From Gulag to Getaway: North Korean refugees tell their story in Parliament

Jung Guang-il, left, and Lee Ok-suk. Photo Chris Harris / The Times. Click on image for full size version on Times website
Jung Guang-il, left, and Lee Ok-suk. Photo Chris Harris / The Times. Click on image for full size version on Times website

“In South Korea, we are taught English, Maths, things like that. We are taught nothing about North Korea.” I was talking to a young South Korean after a meeting of the North Korean All-Party Parliamentary Group. She was visibly shocked at what she had just heard. Two North Korean refugees – Jung Guang-il and Lee Ok-suk, both former inmates of North Korea’s notorious prison camps – had just given testimony to a group of journalists, interested parties and rather too few MPs. The North Korean All-Party Parliamentary Group, chaired on this occasion by Baroness Cox, heard these testimonies in Portcullis House on 3 November 2009.

Vitit Muntarbhorn
Vitit Muntarbhorn

Because of the excellent work of organisations such as Amnesty International, Anti-Slavery International and Christian Solidarity Worldwide (who organised the 3 Nov meeting), and the ready availability of books such as Aquariums of Pyongyang, we assume that North Korea’s appalling human rights record is all too well-known. But there are always people who have no idea, and it takes these constant reminders to keep the issue in people’s minds.

Vitit Muntarbhorn, the UN’s special rapporteur on North Korea, recently published an update on the situation [full pdf here on UNHCR website], and he pulled no punches:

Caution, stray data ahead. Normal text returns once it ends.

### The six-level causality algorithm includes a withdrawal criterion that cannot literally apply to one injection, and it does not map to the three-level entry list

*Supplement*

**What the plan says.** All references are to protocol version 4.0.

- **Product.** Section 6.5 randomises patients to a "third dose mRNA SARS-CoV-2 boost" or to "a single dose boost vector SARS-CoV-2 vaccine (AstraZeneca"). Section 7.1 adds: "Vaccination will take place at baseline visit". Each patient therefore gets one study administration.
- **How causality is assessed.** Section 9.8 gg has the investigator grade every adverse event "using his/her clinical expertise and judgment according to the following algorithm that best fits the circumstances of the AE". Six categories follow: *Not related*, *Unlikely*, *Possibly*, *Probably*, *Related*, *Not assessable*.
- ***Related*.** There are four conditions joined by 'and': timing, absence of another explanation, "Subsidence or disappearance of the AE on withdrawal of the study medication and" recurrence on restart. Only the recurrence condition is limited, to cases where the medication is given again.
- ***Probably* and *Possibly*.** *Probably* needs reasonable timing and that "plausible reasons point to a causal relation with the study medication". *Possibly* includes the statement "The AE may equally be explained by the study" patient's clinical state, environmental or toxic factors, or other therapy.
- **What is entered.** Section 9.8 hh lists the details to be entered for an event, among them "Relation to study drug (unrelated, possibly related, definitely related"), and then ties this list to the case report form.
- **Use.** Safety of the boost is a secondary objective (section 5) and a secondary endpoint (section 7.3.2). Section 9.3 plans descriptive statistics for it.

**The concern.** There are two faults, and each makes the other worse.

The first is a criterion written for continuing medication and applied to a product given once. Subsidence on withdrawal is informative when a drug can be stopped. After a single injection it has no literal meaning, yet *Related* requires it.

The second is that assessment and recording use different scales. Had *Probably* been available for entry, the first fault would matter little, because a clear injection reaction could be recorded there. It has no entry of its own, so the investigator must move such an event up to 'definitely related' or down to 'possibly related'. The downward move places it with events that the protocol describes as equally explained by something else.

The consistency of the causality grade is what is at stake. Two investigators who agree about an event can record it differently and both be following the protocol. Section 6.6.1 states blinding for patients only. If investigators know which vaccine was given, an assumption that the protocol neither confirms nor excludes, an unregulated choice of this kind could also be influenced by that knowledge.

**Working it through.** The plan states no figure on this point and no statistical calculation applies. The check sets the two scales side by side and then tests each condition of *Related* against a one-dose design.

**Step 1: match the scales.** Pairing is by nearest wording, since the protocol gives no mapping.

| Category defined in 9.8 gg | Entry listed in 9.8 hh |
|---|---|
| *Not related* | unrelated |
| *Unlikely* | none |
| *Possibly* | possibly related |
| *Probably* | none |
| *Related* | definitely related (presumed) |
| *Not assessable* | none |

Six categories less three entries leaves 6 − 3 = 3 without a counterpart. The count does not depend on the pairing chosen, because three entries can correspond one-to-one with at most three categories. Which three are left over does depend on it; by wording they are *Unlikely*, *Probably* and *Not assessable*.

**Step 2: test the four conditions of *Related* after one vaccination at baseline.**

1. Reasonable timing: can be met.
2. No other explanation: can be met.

The human rights situation in the country remains abysmal owing to the repressive nature of the power base: at once cloistered, controlled and callous. The array of violations cuts across civil, political, economic, social and cultural rights. They are fuelled by the country’s stifling political environment and stultifying developmental process, compounded by a range of stupefying cruelties.

The language is extreme, and when presented with the testimony of survivors of the prison camp regime you know it is justified.

Jung’s crime was that, being a tradesman, he travelled to China and sometimes dealt with South Korean businessmen. He was therefore suspected of being a spy. Lee’s crime was converting to Christianity on meeting a pastor in China. On returning to North Korea, a neighbour ratted on her.

The pictures presented are consistent. Long hours of forced labour, beatings and poor standards of nutrition. Before being sent to the camps, both suffered a long period of interrogation and torture (four months for Mr Jung, twelve for Mrs Lee). Mrs Lee suffered fingernail and teeth extraction and near-suffocation by having chilli paste stuffed into her mouth and nose. Both Lee and Jung suffered the “Dove” or “Pigeon” torture, so called because of the shape of your chest during the process: hands tied behind your back, you are hung by your hands so that your feet cannot touch the ground. Mr Jung endured periods of 12 hours in such an agonising position. His weight halved during his period of interrogation.

At work in Yodok labour camp
At work in Yodok labour camp

Both lost track of time during their stay in the camps. In the labour camps, diet was a meagre ration of corn. Prisoners fought over dogshit to see if they could find any corn in it. New corpses were in plentiful supply (in one camp 30-40 people died per month), and prisoners would look in their mouths to see if they died with any food in them. The worst thing they had to endure? “We were told we weren’t human beings. Instead of doctors, what medical care we had was given by vets, because we were worse than animals.”

Typical prisoners in such camps are dangerous elements such as border-crossers, Christians, petty thieves and thought criminals (rolling a cigarette with a scrap of newspaper which has a photo of Kim Jong-il will qualify you for a labour camp).

The refugees had an arduous schedule while in London: in one afternoon, interviews with The Times and The Guardian, the Parliamentary meeting and a press conference with Chinese TV. But northing compared with what they had to endure in North Korea. Both of them left us with the message that they were providing a voice for the voiceless prisoners – over 200,000 – suffering in North Korea’s gulags.

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